SAN FRANCISCO (CBS SF) — Hoping to ease fears among nursing mothers, UCSF researchers released a study Friday that found no evidence of COVID-19 vaccine appearing in breast milk after a mother receives a COVID-19 vaccination.
Dr. Stephanie L. Gaw, one of the study’s authors, said the research showed there was no threat to newborns if their mothers are vaccinated.READ MORE: VIDEO: Wind-Whipped Dixie Fire Ignites Homes In Greenville; Fire Crews 'Going Into Life Threat Mode'
“The results strengthen current recommendations that the mRNA vaccines are safe in lactation, and that lactating individuals who receive the COVID vaccine should not stop breastfeeding,” Dr. Gaw said in a news release.
The study, which analyzed the breast milk of seven women after they received the mRNA vaccines and found no trace of the vaccine, offers the first direct data of vaccine safety during breastfeeding.
The study analyzed the Pfizer and Moderna vaccines, both of which contain mRNA.READ MORE: PG&E Stock Dip Impacting Fortunes of Past Wildfire Victims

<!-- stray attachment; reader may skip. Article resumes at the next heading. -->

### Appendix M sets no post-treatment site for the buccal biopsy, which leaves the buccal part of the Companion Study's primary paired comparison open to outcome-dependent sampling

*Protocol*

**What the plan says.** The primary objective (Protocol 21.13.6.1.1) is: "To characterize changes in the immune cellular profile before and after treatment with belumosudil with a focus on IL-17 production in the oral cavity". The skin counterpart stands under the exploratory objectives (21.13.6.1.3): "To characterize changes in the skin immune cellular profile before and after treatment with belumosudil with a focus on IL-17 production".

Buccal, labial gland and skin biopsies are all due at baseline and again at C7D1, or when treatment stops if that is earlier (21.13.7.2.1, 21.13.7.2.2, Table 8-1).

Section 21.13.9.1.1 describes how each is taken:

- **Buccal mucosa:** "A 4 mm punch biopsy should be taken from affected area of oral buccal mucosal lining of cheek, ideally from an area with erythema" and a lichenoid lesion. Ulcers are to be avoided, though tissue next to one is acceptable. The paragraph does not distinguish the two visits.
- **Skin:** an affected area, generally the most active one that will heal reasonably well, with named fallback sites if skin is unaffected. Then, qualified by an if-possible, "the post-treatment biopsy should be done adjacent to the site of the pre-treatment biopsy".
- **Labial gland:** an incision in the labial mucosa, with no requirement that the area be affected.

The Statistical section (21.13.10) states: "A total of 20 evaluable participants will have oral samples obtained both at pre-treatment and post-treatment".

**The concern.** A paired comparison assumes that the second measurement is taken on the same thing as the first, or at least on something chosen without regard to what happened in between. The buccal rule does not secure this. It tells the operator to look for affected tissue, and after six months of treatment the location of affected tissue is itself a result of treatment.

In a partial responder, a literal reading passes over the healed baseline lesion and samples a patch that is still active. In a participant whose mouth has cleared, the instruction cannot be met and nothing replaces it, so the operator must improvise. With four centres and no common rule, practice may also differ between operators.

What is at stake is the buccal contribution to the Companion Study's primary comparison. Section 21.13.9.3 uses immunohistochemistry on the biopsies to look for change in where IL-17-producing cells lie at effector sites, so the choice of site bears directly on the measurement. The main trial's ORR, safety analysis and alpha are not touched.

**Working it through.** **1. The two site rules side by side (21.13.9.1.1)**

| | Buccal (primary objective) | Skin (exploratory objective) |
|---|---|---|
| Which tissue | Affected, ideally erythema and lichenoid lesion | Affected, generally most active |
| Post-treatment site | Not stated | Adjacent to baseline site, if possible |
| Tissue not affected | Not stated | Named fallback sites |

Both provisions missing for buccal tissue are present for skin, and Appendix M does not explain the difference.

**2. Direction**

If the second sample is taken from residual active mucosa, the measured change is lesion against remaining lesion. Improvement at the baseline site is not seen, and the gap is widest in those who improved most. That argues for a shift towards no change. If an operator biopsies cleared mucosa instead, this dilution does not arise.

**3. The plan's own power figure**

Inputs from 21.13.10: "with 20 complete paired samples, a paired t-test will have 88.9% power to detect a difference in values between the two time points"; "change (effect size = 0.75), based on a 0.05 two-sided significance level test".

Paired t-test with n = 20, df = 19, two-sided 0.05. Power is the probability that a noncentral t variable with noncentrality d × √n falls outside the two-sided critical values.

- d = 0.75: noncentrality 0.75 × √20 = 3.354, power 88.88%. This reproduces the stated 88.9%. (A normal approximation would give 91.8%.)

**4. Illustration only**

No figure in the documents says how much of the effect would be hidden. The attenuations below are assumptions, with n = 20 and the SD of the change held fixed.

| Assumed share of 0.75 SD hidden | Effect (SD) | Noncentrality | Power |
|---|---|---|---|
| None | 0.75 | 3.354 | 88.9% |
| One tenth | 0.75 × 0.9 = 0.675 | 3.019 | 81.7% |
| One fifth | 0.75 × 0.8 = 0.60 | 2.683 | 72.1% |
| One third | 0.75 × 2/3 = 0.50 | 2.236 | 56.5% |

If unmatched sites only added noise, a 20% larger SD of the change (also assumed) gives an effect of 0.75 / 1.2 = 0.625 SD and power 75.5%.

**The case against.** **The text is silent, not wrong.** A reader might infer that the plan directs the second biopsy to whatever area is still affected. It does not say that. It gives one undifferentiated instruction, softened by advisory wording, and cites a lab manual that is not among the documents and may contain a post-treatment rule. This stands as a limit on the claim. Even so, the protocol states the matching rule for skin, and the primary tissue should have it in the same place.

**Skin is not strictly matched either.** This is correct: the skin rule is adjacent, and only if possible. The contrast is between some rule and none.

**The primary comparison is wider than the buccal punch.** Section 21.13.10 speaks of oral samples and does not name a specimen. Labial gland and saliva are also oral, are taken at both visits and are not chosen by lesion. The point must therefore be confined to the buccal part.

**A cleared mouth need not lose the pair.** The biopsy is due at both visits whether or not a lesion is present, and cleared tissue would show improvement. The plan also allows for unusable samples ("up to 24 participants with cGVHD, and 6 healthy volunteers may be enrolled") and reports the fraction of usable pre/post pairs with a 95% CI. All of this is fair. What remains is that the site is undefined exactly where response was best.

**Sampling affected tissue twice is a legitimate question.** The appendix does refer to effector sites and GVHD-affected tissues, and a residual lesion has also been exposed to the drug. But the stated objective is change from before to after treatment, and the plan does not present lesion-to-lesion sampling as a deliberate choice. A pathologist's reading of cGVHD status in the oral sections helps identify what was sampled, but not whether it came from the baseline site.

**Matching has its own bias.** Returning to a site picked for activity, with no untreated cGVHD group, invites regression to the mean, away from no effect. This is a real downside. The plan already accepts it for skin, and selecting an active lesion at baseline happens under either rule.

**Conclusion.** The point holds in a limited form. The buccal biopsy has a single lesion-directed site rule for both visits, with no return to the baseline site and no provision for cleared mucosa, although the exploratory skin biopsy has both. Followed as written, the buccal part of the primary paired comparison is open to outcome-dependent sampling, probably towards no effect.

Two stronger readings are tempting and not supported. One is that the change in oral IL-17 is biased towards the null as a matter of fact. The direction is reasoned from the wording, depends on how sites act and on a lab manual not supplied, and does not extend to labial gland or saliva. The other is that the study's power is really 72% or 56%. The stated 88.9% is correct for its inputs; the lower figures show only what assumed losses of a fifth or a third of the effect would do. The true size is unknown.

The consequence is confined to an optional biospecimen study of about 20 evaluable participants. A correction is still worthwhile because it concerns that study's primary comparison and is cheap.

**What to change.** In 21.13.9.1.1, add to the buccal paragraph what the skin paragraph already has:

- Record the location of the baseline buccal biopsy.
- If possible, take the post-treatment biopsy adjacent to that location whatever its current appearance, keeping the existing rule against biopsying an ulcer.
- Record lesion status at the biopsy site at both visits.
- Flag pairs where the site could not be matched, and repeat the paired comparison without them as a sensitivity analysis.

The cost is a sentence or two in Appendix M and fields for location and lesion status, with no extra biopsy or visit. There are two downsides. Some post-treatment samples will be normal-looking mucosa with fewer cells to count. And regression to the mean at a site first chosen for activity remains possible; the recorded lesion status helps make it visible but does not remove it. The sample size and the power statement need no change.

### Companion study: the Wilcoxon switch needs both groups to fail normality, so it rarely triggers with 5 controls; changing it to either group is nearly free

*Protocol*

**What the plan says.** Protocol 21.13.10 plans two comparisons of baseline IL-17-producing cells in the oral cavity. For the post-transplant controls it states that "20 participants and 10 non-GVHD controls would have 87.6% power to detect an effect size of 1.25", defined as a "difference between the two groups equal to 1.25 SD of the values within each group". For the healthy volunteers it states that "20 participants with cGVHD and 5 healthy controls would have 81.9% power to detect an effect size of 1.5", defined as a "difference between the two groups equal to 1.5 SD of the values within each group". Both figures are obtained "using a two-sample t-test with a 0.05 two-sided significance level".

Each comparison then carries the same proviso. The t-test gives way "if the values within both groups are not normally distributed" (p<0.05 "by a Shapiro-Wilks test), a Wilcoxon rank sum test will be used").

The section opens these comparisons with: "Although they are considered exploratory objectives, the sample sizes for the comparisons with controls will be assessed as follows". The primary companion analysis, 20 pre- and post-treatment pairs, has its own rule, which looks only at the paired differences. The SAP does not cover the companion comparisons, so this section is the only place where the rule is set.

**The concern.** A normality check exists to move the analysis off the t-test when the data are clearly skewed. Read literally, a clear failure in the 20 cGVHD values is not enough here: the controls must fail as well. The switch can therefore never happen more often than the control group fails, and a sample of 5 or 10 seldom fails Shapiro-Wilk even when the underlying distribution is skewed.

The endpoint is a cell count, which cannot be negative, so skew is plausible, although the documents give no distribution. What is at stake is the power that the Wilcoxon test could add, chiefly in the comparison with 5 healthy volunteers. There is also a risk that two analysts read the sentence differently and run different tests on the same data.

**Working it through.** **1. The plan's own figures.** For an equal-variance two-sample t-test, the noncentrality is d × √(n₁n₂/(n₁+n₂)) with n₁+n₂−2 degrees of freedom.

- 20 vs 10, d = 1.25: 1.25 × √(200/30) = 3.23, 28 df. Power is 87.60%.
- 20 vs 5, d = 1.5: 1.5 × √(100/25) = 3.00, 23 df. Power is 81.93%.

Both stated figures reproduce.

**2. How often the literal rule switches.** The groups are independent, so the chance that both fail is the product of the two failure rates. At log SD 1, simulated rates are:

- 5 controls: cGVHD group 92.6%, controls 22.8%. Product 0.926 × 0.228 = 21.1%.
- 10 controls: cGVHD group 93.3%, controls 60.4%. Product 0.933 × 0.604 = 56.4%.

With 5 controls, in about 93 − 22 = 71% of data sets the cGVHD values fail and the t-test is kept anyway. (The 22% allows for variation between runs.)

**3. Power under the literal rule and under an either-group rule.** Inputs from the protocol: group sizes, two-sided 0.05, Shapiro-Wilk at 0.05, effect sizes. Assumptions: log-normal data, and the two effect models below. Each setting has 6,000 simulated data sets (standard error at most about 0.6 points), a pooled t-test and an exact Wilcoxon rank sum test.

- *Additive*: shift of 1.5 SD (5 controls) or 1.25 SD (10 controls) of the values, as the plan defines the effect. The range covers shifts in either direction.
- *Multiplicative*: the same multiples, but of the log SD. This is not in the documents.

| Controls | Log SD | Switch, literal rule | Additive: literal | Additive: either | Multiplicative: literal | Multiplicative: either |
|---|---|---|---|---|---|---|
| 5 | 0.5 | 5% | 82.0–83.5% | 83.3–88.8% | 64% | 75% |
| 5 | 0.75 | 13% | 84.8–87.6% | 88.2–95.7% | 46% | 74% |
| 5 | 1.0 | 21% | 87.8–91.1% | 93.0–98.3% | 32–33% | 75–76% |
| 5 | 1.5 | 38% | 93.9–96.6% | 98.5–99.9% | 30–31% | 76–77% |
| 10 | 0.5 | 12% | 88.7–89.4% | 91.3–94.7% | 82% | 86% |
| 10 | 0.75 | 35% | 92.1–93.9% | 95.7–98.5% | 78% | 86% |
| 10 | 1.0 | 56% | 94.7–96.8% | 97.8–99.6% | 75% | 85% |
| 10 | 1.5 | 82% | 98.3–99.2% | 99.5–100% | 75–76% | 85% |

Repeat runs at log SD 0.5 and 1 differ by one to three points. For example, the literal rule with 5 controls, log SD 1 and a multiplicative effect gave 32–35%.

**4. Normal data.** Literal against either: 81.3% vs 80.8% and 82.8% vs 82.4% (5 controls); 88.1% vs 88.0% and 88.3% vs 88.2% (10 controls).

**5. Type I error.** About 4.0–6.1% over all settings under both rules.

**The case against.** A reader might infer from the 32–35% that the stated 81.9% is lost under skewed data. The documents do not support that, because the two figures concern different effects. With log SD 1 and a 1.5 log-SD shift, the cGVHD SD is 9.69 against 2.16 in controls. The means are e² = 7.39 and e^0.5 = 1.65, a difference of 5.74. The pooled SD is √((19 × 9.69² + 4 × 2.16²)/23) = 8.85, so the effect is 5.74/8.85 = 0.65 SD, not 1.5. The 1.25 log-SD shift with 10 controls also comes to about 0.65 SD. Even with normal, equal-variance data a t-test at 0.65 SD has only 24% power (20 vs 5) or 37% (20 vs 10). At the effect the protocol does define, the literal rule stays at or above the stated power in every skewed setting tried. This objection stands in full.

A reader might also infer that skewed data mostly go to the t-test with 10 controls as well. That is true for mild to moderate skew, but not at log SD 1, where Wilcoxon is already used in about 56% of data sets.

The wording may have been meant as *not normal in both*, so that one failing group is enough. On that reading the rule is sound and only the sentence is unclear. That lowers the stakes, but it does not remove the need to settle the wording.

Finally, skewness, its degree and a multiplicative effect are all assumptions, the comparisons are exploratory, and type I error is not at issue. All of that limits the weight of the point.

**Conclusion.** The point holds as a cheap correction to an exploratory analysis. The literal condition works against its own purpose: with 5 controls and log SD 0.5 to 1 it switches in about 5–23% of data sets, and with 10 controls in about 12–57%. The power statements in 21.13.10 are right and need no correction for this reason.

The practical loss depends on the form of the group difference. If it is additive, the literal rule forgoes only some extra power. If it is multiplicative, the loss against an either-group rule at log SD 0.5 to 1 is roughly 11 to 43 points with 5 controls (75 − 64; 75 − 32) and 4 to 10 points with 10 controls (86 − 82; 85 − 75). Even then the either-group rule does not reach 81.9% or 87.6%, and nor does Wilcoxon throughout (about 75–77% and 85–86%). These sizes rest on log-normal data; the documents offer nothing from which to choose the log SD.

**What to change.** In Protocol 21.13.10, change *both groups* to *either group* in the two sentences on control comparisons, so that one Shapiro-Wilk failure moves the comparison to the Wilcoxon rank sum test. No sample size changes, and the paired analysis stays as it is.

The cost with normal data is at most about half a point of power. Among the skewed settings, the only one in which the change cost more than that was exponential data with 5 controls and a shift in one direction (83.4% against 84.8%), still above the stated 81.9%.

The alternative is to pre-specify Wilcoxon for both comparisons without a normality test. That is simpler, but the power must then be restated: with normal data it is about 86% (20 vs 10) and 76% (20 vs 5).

The World Health Organization recommends that breastfeeding people be vaccinated, and the Academy of Breastfeeding Medicine has said there is little risk of vaccine nanoparticles or mRNA entering breast tissue or being transferred to milk, which theoretically could affect infant immunity.
“We didn’t detect the vaccine associated mRNA in any of the milk samples tested,” said lead author Yarden Golan, PhD, a postdoctoral fellow at UCSF. “These findings provide an experimental evidence regarding the safety of the use of mRNA-based vaccines during lactation.”
The study was conducted from December 2020 to February 2021. The mothers’ mean age was 37.8 years and their children ranged in age from one month to three years. Milk samples were collected prior to vaccination and at various times up to 48 hours after vaccination.
Researchers found that none of the samples showed detectable levels of vaccine mRNA in any component of the milk.MORE NEWS: COVID: Case Surge From Delta Variant Leading to Health Care Worker Fatigue
The study authors noted that it was limited by the small sample size and said that further clinical data from larger populations were needed.